Jewish World Review March 26, 2001 / 2 Nissan, 5761
http://www.jewishworldreview.com -- HAS anyone ever pleaded with you not to buy a Rolls Royce? The argument might go like this: So much expensive materials and so many man-hours of highly-skilled hand labor go into producing a Rolls Royce that, if everyone had one, it would drain so many resources and so much labor from the economy as to lower our national standard of living.
It is a legitimate argument, but why have you never heard it? Because all such arguments are summarized in the price tag on a Rolls Royce. That price tag -- in the hundreds of thousands of dollars -- is far more convincing than any exhortations.
Look at it another way: What does it mean when politicians, the media and miscellaneous busybodies exhort you to do or not do something? Often it means that what they want you to do or not do does not carry a price tag sufficient to cause you to behave as they think you should. Prices are based on the actual supply and demand, while exhortations are too often based on fashionable notions, rather than hard facts.
Currently, Californians are being exhorted to conserve electricity. But the same people who are making these exhortations are opposed to letting the price of electricity rise to a level that would cover the cost of generating electricity -- and therefore make exhortations unnecessary. Last year, rising prices had already caused Californians to reduce their consumption of electricity by 9 percent, when the state legislature imposed lower electricity prices -- and electricity usage then rose.
Price controls almost invariably lead to consumers demanding more and suppliers supplying less. It is a guaranteed formula for creating a shortage. But, despite a worldwide history of such economic responses, politicians are often tempted to play the role of rescuers, despite the even bigger problems that can create.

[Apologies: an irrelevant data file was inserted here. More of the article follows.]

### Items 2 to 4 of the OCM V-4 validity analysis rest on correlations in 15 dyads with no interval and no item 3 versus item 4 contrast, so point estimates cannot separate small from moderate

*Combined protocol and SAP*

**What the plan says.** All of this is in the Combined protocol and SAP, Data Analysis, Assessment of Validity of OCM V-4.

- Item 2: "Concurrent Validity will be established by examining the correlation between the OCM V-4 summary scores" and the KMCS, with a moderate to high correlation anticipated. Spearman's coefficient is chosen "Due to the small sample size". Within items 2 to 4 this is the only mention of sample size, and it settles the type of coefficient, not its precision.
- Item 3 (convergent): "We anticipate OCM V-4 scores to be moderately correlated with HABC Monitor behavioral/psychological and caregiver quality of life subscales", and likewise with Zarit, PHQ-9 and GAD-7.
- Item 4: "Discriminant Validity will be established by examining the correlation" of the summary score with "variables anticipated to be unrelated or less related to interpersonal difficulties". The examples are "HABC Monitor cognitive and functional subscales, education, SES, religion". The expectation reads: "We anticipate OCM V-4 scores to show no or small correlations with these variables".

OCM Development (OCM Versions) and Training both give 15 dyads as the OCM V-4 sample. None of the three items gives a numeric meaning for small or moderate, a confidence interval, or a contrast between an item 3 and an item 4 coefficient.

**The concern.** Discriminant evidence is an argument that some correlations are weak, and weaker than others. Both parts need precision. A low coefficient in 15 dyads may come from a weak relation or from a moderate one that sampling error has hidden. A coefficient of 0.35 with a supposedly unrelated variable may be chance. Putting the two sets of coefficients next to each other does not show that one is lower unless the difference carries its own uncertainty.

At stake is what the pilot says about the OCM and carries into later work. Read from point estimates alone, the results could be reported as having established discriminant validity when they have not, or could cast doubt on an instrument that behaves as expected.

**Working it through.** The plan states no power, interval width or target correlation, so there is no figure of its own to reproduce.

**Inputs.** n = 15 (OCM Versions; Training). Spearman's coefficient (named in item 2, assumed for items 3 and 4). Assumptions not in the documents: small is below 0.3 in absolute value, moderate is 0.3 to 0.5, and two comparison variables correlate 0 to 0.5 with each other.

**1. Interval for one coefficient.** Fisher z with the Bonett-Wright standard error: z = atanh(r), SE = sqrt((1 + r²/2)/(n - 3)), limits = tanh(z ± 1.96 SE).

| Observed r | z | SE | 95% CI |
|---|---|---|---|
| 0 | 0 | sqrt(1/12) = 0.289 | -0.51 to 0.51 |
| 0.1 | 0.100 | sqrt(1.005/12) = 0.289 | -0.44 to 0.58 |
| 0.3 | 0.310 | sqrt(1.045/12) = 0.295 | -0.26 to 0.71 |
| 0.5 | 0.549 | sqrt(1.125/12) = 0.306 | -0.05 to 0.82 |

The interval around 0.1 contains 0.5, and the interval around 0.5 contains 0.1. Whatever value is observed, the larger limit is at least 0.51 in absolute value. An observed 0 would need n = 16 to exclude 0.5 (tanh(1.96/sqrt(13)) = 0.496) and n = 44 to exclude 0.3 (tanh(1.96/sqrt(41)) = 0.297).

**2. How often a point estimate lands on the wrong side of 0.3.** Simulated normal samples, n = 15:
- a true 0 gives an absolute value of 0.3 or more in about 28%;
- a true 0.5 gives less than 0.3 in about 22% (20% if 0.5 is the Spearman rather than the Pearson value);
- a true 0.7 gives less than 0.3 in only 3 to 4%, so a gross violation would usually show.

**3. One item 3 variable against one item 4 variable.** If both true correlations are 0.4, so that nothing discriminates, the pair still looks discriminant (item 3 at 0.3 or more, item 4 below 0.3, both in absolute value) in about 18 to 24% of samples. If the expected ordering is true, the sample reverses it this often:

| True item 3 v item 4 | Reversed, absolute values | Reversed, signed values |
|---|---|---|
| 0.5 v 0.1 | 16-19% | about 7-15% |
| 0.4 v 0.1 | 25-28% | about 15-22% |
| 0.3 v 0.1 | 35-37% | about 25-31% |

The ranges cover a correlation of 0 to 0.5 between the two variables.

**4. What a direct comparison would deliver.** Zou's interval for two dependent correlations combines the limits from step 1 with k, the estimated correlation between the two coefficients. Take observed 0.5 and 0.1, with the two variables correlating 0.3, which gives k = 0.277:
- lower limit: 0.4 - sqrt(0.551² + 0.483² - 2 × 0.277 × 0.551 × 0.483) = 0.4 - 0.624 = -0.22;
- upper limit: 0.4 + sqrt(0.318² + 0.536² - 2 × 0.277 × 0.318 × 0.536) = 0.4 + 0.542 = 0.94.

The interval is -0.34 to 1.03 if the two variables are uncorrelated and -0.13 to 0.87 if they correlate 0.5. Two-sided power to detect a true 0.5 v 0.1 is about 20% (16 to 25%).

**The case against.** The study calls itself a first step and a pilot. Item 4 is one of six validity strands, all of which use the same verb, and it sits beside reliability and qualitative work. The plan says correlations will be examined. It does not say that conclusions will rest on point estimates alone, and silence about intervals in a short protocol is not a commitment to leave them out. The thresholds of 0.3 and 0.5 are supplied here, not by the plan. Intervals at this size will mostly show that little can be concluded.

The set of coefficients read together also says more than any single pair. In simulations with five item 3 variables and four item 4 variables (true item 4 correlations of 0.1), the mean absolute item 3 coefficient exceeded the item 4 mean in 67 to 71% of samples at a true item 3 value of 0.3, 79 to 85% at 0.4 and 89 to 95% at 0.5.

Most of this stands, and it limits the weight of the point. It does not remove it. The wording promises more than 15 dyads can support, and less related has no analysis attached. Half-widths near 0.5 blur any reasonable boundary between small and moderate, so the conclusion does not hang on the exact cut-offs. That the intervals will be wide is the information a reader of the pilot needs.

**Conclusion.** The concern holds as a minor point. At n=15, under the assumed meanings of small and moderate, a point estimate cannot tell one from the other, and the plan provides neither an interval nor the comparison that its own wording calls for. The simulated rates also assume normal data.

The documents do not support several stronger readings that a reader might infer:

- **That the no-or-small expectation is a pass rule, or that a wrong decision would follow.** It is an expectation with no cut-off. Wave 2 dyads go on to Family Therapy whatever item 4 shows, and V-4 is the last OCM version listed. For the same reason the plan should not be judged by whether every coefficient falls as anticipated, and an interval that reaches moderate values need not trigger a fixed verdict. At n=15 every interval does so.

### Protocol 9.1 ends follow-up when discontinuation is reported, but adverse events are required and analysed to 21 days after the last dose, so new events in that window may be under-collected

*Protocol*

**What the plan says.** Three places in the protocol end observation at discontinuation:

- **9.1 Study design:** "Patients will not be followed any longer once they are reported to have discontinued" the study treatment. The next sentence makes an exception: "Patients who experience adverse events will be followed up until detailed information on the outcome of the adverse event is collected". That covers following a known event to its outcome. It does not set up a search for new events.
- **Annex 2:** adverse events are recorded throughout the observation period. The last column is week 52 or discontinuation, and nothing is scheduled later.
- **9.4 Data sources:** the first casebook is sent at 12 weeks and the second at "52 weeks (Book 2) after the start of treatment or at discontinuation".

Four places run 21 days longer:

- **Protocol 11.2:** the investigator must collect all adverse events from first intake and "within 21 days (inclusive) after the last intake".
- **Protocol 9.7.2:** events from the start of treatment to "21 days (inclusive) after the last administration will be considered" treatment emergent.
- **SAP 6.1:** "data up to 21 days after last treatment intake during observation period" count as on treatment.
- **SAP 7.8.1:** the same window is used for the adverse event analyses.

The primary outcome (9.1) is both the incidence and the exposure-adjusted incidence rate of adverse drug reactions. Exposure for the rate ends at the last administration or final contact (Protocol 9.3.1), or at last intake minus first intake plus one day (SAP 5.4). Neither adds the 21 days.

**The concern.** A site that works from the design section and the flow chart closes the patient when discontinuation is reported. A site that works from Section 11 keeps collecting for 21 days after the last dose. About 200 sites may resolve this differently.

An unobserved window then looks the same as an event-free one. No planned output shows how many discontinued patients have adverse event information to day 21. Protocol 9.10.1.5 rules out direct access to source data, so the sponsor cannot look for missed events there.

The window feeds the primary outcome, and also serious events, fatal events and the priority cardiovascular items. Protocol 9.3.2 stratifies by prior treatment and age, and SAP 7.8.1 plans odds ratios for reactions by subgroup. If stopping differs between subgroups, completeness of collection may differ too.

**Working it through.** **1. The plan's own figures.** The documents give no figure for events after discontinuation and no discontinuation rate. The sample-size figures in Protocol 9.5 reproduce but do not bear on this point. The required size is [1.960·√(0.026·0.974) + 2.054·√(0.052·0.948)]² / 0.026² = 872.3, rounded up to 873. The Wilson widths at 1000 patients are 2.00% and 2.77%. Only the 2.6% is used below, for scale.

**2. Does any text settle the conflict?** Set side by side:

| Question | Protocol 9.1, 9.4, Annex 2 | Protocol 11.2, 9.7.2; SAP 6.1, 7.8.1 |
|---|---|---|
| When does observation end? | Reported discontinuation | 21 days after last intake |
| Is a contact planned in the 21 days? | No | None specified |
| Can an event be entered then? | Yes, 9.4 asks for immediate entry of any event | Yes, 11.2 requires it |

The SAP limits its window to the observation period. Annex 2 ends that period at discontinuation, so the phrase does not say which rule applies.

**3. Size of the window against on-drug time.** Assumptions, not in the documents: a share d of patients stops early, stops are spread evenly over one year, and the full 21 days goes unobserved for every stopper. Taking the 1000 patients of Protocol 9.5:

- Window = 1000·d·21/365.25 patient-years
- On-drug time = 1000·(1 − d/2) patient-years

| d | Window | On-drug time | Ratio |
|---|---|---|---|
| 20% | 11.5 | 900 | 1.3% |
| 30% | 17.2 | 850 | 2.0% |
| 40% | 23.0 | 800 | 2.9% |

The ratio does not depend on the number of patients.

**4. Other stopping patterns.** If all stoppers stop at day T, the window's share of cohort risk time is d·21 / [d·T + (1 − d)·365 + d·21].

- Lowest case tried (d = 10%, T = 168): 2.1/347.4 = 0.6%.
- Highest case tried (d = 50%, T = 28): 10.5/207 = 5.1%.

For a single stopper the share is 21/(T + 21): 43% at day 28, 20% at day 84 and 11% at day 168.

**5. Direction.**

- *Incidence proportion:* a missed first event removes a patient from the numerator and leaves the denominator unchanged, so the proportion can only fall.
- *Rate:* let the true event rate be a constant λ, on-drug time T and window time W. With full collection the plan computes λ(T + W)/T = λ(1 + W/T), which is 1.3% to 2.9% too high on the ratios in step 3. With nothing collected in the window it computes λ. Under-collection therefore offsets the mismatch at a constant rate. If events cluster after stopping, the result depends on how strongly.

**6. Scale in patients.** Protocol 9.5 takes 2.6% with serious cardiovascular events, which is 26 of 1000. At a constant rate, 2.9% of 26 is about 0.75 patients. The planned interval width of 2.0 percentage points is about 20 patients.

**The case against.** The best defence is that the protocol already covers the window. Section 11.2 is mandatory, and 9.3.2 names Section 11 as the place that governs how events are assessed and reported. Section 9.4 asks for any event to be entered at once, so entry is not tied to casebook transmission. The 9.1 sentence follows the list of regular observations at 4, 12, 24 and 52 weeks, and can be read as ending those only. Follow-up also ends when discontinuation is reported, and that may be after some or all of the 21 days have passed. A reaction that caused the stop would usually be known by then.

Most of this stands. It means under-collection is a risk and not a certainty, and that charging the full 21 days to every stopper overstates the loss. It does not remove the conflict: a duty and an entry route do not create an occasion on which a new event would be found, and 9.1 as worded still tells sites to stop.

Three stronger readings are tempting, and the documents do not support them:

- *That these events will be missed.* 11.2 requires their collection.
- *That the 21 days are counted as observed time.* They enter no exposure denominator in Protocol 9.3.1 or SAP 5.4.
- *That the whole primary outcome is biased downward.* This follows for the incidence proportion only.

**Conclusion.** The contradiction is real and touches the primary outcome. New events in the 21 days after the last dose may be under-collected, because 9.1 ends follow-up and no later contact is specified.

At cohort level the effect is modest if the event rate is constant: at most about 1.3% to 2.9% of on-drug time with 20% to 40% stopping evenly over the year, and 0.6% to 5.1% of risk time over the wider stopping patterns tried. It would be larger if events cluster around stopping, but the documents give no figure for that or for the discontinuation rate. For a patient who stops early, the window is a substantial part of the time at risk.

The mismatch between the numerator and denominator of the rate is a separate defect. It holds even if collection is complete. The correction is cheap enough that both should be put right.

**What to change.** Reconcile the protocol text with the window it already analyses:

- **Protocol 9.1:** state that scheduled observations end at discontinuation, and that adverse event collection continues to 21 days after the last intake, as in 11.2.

One of the reasons for the rescue this time was that the average electricity bill of $68 a month in southern California had risen to $120. While that is a large percentage increase, $120 is about 10 percent of what these same people were paying to rent a two-bedroom apartment. But it was considered unfair because it was unusual.
Electricity costs more to produce than what California "consumer advocates" and politicians are willing to call "reasonable" prices. Some of the prices charged by out-of-state power generators who sell electricity to California when the local supplies are insufficient are much higher than the "normal" price charged for electricity, leading to angry accusations of price "gouging" or "exploitation." But the cold fact is that there is no such thing as "the" cost of generating electricity.
When you wake up in the middle of the night and turn on the light, the cost of supplying you that electricity is practically nothing, because the whole system is operating far below its capacity while millions of people are asleep. But when you turn on your air conditioner on a hot summer afternoon, while millions of other homes and offices also have their air conditioners on, that is straining the system to the limit, and the cost of generating additional electricity at that point may be several times what it would be in the middle of the night.
There are many ways of generating electricity and the cheapest way is likely to be used to meet the normal demands, while smaller and less efficient generators are kept as standby reserves for emergencies. When so many people start turning on their air conditioners at the same time that the regular generators can't handle it any more, then the high-cost generators kick in, to keep the whole system from collapsing into blackouts.
When the weather creates extra heavy demands for electricity in California -- whether for air conditioners in the summer or electric heaters in the winter -- the same thing may be happening in adjoining states from which California buys the additional electricity needed. Maybe Nevada has enough electricity-generating capacity to meet its own needs, but can only generate the additional electricity for California by resorting to high-cost generators that are usually on standby.
If the real cost of that expensive electricity were passed on to California consumers, no
exhortations to conserve would be necessary. But it is much easier for activists and
politicians to demagogue and blame others for California's refusal to build its own power
plants, lest these plants "spoil" the habitat of some toad or bug. That is why there are
JWR contributor Thomas Sowell, a fellow at the Hoover Institution, is author of several books, including his latest, Basic Economics: A Citizen's Guide to the Economy.